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Are the Spurs' prospects in Europe ready for the NBA?

San Antonio has been drafting and stashing for years. With space potentially opening up on the roster this summer, it's time to catch up with the players that have been working on their game overseas.

Stephen R. Sylvanie-USA TODAY Sports

With 6.33 to go in Game 5 of the Western Conference semi-finals, Kawhi Leonard took a jab step to the right and froze his defender, Kevin Durant. Planting both feet, Leonard powered up with both legs, to launch a midrange jumper from the right wing, a shot right in his wheelhouse. It clanked off the front iron.

It was clear that a gassed Leonard had no lift left. If the Spurs earlier-than-expected playoff exit revealed anything, it was that San Antonio's stars need help.

That help could come from the free agency game, or via the upcoming draft. But let's not forget the players that the Spurs already own the rights to, and have safely stashed in overseas leagues, a group that contains some interesting prospects and potential gems.

So let's take a look at the Spurs' international draft-and-stash collection of assets, the status of their games, and how ready they are for the NBA.

Davis Bertans

Club: Club Deportivo Saski-Baskonia S.A.D., known as Laboral Kutxa

League: Spanish ACB, Euroleague

Of all the prospects, Bertans emerges as the one with the best shot to be a long term NBA rotation player

The Latvian is a smooth shooting small forward, in the mold of Kyle Korver or Robert Covington. Bertans shot well in the Spanish league and Euroleague this season, posting a combined 45 percent on outside shots in both competitions. He sports a quick release and has great elevation for his jumpshot, crucial ingredients to thrive in a league in which he'd face far more athletic defenders.

Bertans' primary role is to space the floor for the offense, often setting up on the weakside corner. When Laboral Kutxa run plays for him, it's usually a set of pindowns to spring him open for the deep ball, or to act as a decoy to draw the attention of the defense away from the real action.

At 6'10", Bertans has great size for a small forward, but he's a poor rebounder. He's fundamentally sound -€” when the shot goes up he'll often turn away from the basket and look for his man to box out --€” but he won't help on the glass much, meaning he's unlikely to play as a small-ball power forward in the NBA without being surrounded by good rebounders.

Bertans came back this season after recovering from a right knee injury, which required surgery and extensive rehabilitation last year. It was the second knee injury to Bertans in the past 2 years. Fortunately, there are no signs that the injury robbed him of his above-average mobility. His lateral quickness is not great and he can be too upright on closeouts, but he has good leaping ability which helps him bother shots, and he brings focus and effort on defense despite lacking elite tools.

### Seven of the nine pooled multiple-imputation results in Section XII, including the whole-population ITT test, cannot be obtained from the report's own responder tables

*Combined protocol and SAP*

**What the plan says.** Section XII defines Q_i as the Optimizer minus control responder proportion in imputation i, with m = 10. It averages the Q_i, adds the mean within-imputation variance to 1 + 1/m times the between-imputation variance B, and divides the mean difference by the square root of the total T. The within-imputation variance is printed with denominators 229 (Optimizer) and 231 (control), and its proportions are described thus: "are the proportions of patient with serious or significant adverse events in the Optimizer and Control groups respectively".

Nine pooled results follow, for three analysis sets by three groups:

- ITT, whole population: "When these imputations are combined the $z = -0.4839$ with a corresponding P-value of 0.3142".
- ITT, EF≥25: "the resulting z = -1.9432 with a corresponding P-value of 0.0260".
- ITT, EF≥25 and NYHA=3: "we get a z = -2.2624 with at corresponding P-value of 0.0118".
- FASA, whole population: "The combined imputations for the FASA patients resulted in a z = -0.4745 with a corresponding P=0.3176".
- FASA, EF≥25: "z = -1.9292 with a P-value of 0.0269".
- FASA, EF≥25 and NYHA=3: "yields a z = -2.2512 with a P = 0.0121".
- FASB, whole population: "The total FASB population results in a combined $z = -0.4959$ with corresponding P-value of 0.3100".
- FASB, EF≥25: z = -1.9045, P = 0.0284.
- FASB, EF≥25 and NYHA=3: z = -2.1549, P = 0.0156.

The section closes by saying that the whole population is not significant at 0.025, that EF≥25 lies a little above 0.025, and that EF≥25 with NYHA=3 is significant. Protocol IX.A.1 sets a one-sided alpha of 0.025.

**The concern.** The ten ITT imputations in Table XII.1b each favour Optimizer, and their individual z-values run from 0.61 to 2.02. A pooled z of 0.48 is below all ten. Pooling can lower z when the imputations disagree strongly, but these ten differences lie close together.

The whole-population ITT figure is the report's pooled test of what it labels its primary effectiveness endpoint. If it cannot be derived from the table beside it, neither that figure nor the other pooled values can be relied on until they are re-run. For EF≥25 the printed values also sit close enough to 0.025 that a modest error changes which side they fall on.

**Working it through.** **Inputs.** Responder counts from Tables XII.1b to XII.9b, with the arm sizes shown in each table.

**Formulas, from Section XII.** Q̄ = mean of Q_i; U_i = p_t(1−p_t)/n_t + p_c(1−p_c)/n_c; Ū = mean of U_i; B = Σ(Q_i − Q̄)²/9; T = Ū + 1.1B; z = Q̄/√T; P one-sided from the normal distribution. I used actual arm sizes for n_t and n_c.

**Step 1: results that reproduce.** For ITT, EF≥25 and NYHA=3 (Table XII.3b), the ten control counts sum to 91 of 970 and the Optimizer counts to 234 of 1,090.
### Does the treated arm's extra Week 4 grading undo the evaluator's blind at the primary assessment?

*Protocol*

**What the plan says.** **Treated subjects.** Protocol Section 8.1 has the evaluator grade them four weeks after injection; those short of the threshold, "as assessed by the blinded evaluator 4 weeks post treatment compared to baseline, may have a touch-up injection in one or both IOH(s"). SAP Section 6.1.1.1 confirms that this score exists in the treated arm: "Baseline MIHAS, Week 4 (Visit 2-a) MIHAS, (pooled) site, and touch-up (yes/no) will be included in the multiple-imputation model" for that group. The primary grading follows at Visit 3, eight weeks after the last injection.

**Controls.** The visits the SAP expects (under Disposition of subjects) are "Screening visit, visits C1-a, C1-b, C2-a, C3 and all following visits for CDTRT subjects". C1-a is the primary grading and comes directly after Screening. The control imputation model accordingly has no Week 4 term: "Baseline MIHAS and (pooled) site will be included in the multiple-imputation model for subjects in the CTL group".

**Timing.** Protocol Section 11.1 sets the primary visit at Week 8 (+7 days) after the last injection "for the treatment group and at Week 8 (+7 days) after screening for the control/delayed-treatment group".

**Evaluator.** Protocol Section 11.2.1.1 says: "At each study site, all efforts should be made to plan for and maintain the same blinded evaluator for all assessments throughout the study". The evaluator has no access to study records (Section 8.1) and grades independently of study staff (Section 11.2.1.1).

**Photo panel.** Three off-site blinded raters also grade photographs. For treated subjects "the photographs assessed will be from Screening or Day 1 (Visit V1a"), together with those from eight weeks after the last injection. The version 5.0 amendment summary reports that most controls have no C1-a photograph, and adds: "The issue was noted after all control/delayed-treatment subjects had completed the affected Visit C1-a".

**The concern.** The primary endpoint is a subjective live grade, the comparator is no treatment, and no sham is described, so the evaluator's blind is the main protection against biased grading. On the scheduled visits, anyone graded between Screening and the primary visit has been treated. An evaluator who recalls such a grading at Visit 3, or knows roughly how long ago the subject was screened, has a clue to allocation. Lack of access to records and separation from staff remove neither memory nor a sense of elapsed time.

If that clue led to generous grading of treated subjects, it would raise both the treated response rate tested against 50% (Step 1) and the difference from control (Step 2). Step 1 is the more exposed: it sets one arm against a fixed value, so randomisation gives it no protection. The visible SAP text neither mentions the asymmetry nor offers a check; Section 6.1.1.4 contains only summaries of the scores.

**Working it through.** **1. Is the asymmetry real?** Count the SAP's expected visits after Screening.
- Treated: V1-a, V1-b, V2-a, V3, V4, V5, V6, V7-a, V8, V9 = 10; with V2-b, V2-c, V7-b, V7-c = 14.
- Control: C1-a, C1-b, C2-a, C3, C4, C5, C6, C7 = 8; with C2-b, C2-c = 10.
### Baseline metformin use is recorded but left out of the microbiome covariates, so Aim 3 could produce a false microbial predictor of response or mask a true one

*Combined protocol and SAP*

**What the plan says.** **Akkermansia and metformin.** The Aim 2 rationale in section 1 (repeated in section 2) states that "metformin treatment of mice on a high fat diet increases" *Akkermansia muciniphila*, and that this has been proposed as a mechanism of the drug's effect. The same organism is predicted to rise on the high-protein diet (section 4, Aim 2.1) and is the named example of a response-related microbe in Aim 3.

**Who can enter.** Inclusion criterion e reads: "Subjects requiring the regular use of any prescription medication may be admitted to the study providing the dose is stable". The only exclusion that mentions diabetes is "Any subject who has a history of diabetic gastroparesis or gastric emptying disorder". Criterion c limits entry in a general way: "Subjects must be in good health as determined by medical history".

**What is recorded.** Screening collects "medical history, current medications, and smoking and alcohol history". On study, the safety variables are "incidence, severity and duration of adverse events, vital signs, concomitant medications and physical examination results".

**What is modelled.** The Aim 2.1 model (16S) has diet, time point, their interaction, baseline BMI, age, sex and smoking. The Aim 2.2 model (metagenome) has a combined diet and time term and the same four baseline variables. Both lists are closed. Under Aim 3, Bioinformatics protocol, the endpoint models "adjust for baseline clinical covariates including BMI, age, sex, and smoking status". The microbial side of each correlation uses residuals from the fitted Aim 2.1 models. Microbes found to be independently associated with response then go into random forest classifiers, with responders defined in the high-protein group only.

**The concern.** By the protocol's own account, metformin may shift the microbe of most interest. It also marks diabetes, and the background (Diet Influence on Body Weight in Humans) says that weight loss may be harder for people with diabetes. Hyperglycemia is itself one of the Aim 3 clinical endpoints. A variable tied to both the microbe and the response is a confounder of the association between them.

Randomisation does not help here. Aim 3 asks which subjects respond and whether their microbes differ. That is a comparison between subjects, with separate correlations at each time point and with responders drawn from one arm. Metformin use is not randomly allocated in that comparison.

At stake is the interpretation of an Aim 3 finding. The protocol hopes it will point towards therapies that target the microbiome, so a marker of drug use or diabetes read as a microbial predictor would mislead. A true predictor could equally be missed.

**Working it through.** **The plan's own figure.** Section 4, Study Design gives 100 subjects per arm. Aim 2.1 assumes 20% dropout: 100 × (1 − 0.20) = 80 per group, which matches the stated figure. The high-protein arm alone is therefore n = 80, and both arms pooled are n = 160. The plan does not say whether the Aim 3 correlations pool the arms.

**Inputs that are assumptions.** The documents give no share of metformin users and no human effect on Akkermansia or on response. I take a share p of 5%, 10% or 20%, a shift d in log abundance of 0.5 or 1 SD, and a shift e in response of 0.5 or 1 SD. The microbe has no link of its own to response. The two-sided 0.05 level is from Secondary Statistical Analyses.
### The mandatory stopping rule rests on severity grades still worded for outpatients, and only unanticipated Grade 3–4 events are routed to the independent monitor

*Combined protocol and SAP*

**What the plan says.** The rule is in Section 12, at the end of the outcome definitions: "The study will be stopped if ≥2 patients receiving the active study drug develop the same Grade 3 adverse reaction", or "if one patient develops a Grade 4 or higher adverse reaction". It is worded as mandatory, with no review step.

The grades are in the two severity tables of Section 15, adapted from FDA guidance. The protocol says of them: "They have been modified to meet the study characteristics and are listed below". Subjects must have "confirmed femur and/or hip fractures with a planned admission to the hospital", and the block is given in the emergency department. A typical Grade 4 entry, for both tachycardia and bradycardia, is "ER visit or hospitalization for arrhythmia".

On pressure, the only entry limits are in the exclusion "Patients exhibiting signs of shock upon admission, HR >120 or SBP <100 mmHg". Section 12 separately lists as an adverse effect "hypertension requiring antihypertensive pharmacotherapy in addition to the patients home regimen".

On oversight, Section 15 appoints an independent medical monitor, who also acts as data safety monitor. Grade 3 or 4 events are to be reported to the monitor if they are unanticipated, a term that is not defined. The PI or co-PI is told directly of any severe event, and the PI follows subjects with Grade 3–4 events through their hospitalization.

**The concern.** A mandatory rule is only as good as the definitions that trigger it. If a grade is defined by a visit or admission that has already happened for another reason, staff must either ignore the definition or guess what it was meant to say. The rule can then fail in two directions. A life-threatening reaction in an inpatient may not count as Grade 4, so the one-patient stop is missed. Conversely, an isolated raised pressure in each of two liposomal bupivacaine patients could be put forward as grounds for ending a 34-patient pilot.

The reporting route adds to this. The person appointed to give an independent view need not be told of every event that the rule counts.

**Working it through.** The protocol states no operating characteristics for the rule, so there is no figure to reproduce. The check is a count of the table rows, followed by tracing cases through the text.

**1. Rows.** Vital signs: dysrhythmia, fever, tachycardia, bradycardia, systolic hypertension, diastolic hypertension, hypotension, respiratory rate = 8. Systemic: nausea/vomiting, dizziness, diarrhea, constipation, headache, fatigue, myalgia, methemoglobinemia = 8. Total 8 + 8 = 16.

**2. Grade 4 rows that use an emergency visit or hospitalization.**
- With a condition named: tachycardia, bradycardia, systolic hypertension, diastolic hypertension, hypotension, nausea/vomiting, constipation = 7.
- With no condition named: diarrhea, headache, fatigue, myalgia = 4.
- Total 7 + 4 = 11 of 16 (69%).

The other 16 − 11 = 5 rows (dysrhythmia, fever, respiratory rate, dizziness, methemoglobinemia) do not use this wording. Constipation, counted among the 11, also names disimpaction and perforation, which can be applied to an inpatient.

There are some red flags, like those multiple ACL tears, a lack of strength, and concerns over what position he could legitimately guard in the NBA. But these concerns are mitigated if he plays with the second unit. Despite his limitations on the defensive end, he'd be a Kyle Korver type who comes off the bench to rain 3-point death on opponents.

Adam Hanga

Club: Laboral Kutxa

League: Spanish ACB, Euroleague

The good news? Hanga's had a good season as Bertans' teammate at Laboral, with a steep rise in playing time in his second stint with the club. After mostly coming off the bench in his first try with Laboral, Hanga has been a primary starter for the Spanish outfit, including all of their Euroleague contests, leading to his second team All-Euroleague selection.

He's an athletic, scrappy wing whose principal skill may very well be his all-out hustle. He's also a long, gritty defender who can make plays without the ball and finish in transition. That's a heck of a starting point for any player, and we know that PAFTO likes some nasty.

The problem is he still can't shoot.

For his career, Hanga has barely cracked the 30 percent mark from deep and this year he shot 32 percent in the three competitions in which he participated. That's not promising when you consider that the international 3-point line is about a foot closer. You might think that the famed Chip Engelland could potentially fix any hitches to his mechanics, but Hanga is 27 years old already and a reluctant shooter on top of a poor one.


Hanga's a slasher at heart. That's a problem too, because even in playing against less athletic players in Europe, Hanga hasn't shown the ability to consistently get all the way to the rim. When he does get there, he can't finish over the ground-bound big men as often as he should despite having good leaping ability. He's similar to Corey Brewer in that he can make some plays on defense and excels on the break, but his talents and physical skills don't translate seamlessly to the half court.

Time appears to be running out for Hanga to develop into a genuine NBA rotation piece. With Jonathan Simmons already on the roster (and the Spurs seem quite invested in him), Hanga's skillset of all-out hustle becomes redundant. He'll likely get the chance in July to impress the Spurs if he joins them to train during Summer League, but that might be his last opportunity to make the jump.